Flasks were screened for 2-KLG production using thin layer chromatography on Whatman LK5 Silica Gel 150 plates, 250 mm thickness (Catalog No. 4855-820). The plates were spotted with 5 μL of centrifuged culture broth, and developed for 5-6 hours in solvent (157 mL of n-propanol; 39 mL of deionized water; 4 mL of 1% phosphoric acid; 0.4 mL of glacial acetic acid). The plates were air dried and then sprayed with 0.125 g of tetrazolium blue chloride dissolved in 25 mL of methanol and 25 mL of 6N sodium hydroxide, after which they were baked at 60° C. for 5 minutes. Sorbose and 2-KLG were visualized as purple spots on the finished plates, and were identified by comparison with a standard containing 10 gL each of 2-KLG and L-sorbose.
Production of 2-KLG was quantitated by HPLC. Samples were prepared by 1:10 dilution in mobile phase, followed by filtration through 0.45 μm porous membranes. Mobile phase contained 1.1 mL of ACS grade sulfuric acid diluted to 4.0 L using Milli-Q water. Samples of 100 μL each were loaded on two 2 mm×300mm×7.8 mm Aminex HPX-87H columns (BioRad) arranged in series to provide a total column length of 600 mm, preceded by a guard column of the same resin. The column was run at 55° C. using a flow rate of 0.6 mL/min. L-sorbose and 2-KLG were detected using a Waters Model No. 410 differential refractometer, and were identified by comparison to a standard containing 2-KLG and L-sorbose.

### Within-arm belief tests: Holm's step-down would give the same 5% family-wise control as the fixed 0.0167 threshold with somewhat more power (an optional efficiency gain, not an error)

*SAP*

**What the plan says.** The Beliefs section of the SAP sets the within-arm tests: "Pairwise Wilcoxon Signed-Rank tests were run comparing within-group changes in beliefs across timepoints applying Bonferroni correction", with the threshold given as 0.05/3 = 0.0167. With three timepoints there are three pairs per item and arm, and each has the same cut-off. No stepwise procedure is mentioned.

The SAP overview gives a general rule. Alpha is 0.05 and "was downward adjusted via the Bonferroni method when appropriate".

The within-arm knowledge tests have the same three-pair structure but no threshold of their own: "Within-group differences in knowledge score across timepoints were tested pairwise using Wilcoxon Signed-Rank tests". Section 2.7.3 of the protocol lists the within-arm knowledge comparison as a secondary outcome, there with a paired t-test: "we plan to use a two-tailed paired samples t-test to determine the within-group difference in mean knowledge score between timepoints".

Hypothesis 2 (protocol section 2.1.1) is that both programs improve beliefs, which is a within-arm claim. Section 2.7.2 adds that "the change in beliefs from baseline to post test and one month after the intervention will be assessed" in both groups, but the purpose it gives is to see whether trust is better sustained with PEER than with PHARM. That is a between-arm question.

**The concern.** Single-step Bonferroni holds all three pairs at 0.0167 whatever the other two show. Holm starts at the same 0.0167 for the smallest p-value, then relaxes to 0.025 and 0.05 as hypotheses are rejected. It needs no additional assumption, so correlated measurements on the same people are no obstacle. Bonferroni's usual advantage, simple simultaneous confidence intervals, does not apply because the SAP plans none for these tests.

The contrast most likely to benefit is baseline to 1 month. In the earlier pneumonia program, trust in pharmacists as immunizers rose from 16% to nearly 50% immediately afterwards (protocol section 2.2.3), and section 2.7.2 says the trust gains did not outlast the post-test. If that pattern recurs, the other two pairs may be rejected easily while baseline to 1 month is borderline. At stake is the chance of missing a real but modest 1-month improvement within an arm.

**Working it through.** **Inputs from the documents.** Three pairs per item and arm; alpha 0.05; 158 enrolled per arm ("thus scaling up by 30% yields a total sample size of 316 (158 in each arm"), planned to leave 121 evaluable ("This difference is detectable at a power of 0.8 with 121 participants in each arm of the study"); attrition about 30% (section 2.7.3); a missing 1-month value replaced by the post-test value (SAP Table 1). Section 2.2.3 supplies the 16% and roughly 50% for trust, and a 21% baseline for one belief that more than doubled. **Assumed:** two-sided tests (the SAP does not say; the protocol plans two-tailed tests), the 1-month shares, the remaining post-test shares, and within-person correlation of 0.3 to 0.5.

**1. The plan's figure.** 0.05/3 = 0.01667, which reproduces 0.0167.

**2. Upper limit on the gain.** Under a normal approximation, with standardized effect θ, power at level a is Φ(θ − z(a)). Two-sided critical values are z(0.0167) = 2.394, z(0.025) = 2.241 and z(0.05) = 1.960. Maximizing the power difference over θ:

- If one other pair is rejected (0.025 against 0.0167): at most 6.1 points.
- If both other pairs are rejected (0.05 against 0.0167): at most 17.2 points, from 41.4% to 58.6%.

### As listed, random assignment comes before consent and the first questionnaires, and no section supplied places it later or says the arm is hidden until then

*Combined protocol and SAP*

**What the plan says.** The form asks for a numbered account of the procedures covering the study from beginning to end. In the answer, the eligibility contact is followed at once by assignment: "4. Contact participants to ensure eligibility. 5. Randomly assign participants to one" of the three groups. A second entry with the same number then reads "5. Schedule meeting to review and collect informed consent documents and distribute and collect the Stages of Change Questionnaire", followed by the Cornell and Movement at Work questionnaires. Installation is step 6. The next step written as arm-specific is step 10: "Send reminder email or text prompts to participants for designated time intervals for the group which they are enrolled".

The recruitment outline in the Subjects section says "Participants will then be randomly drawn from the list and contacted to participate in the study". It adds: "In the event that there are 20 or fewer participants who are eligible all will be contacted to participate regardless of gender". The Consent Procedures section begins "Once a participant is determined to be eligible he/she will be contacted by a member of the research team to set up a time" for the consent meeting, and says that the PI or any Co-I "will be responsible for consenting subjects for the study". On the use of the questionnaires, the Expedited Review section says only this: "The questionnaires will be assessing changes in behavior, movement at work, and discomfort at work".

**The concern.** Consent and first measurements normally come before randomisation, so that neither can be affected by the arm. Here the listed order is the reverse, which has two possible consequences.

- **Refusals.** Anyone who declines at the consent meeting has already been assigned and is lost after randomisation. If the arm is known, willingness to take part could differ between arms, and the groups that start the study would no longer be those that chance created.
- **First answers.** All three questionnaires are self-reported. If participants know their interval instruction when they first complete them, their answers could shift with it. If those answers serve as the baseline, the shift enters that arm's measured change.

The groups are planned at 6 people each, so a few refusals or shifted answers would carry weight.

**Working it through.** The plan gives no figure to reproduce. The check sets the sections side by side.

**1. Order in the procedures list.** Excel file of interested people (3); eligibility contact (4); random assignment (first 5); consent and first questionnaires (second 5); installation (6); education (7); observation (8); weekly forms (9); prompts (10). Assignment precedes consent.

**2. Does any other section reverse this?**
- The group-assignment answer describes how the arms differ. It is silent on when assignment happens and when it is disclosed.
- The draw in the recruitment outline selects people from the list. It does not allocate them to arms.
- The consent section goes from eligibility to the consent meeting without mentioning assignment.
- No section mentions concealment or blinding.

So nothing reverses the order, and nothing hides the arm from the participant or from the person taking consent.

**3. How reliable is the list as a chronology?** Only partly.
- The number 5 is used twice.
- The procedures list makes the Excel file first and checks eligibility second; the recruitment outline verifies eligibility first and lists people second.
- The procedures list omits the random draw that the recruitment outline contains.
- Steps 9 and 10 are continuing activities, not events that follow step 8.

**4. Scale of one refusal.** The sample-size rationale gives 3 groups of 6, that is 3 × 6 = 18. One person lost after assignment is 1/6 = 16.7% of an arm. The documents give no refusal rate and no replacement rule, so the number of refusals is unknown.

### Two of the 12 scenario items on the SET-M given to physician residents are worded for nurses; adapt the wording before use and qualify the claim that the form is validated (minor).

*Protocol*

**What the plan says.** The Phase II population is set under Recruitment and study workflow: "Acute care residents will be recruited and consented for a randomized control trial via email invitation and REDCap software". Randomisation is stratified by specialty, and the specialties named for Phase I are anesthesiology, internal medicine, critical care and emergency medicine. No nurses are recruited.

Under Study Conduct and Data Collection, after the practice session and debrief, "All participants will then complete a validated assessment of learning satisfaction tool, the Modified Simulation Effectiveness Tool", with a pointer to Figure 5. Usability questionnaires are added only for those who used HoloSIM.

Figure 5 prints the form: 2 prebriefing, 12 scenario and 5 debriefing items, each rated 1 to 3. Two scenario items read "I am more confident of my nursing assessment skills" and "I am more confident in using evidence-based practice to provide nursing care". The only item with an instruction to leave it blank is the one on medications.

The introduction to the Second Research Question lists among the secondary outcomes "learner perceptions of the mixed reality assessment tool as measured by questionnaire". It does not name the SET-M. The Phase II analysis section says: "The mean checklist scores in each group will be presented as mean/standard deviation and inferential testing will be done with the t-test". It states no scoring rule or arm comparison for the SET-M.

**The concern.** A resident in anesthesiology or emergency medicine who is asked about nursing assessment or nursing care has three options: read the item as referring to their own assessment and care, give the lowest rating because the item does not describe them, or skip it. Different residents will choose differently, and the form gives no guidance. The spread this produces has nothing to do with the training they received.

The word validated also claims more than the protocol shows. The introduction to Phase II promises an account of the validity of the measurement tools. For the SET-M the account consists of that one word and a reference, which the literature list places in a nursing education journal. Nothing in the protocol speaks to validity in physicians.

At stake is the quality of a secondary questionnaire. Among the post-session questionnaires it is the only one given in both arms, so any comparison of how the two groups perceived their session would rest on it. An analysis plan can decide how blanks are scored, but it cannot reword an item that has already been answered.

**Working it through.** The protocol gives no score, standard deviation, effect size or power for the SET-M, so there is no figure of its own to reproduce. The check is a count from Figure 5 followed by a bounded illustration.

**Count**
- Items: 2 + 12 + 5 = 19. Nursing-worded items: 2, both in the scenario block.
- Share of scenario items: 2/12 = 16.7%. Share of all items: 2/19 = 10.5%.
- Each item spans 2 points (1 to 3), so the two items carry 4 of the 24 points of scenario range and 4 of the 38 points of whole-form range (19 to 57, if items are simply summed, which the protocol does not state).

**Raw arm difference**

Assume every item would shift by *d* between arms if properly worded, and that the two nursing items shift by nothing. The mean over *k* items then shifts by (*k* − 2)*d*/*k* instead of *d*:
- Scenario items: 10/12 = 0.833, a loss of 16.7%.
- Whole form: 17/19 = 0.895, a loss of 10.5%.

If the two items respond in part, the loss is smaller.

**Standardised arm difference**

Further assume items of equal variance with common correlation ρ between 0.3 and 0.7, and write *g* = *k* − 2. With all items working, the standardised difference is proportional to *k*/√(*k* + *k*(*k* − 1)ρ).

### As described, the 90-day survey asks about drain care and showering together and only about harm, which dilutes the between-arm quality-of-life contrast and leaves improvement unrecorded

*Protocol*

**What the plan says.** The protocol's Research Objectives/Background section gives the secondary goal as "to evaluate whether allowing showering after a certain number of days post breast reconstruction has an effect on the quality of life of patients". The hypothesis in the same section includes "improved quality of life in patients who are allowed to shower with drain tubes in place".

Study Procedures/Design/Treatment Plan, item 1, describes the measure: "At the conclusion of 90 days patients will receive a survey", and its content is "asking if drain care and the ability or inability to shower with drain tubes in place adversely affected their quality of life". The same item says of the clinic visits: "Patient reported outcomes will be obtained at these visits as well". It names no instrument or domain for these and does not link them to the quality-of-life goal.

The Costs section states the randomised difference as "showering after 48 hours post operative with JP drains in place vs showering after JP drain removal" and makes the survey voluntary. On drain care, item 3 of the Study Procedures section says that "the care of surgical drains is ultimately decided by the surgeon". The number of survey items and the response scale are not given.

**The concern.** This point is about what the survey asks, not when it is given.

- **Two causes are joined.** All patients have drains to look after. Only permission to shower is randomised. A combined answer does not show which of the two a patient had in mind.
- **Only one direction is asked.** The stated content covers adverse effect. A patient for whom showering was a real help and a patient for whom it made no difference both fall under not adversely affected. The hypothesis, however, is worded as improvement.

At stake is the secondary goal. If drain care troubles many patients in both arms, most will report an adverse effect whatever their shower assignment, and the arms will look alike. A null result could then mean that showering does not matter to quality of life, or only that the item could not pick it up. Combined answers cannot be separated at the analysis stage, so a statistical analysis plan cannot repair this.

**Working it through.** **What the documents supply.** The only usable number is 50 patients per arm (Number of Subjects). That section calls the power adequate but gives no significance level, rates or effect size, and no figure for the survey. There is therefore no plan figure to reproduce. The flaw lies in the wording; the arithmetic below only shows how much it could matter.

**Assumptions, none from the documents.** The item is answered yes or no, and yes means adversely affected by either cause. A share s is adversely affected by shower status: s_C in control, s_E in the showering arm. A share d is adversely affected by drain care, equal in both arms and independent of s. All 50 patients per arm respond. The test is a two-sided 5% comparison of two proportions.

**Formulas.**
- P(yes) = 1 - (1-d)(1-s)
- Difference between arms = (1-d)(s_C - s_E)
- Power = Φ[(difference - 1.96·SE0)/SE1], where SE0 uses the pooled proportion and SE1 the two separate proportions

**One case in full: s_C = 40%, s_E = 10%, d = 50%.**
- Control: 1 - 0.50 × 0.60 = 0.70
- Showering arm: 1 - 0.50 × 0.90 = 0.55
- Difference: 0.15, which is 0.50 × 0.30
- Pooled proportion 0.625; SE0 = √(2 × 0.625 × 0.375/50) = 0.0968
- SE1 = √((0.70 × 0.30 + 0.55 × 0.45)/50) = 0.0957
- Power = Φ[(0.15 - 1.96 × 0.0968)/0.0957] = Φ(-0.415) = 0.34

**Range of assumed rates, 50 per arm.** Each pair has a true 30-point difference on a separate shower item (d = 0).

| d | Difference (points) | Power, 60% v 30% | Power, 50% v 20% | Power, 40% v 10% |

Thirty-three (33) of the mixed culture fermentations produced 2-KLG, in amounts ranging from 1.8 to 9.3 g/L. The mixed culture fermentation from soil sample #216B, from which strain NRRL B-21627 was later isolated (Example 1B), produced 6.3 g/L of 2-KLG.
B. Isolation and Testing of Monocultures
Pure cultures of microorganisms capable of producing 2-KLG from L-sorbose, either in monoculture or in mixed culture with other microorganisms, were isolated from the enrichments described above. Eleven mixed-culture enrichments from Example 1A were chosen on the basis of their superior 2-KLG production. These were thawed and diluted in 10-fold serial increments using Medium A, after which 0.1 mL of each dilution was spread on the surface of a Medium A agar plate. The plates were incubated at 30° C. for 24 hours, then examined under 8- to 40-fold magnification. Attention to the smallest, slowest-growing colonies was necessary in order to recover 2-KLG producing strains from the dilution plates. Several examples of each colony type and size were selected and subcultured on fresh Medium A plates, after which the dilution plates were returned to 30° C. for 24 hours. Additional slow-growing colonies were selected from the dilution plates and subcultured after the second incubation period. Each strain was streak-purified for 1-3 cycles on either Medium A plates or on PYM plates (10 g/L peptone; 10 g/L yeast extract; 0.5 g/L glycerol; 30 g/L mannitol; 20 g/L agar). The pure strains were cryogenically preserved at −70° C. in PYM liquid medium containing 20% glycerol. A total of 118 pure strains were recovered from the eleven enrichment mixtures.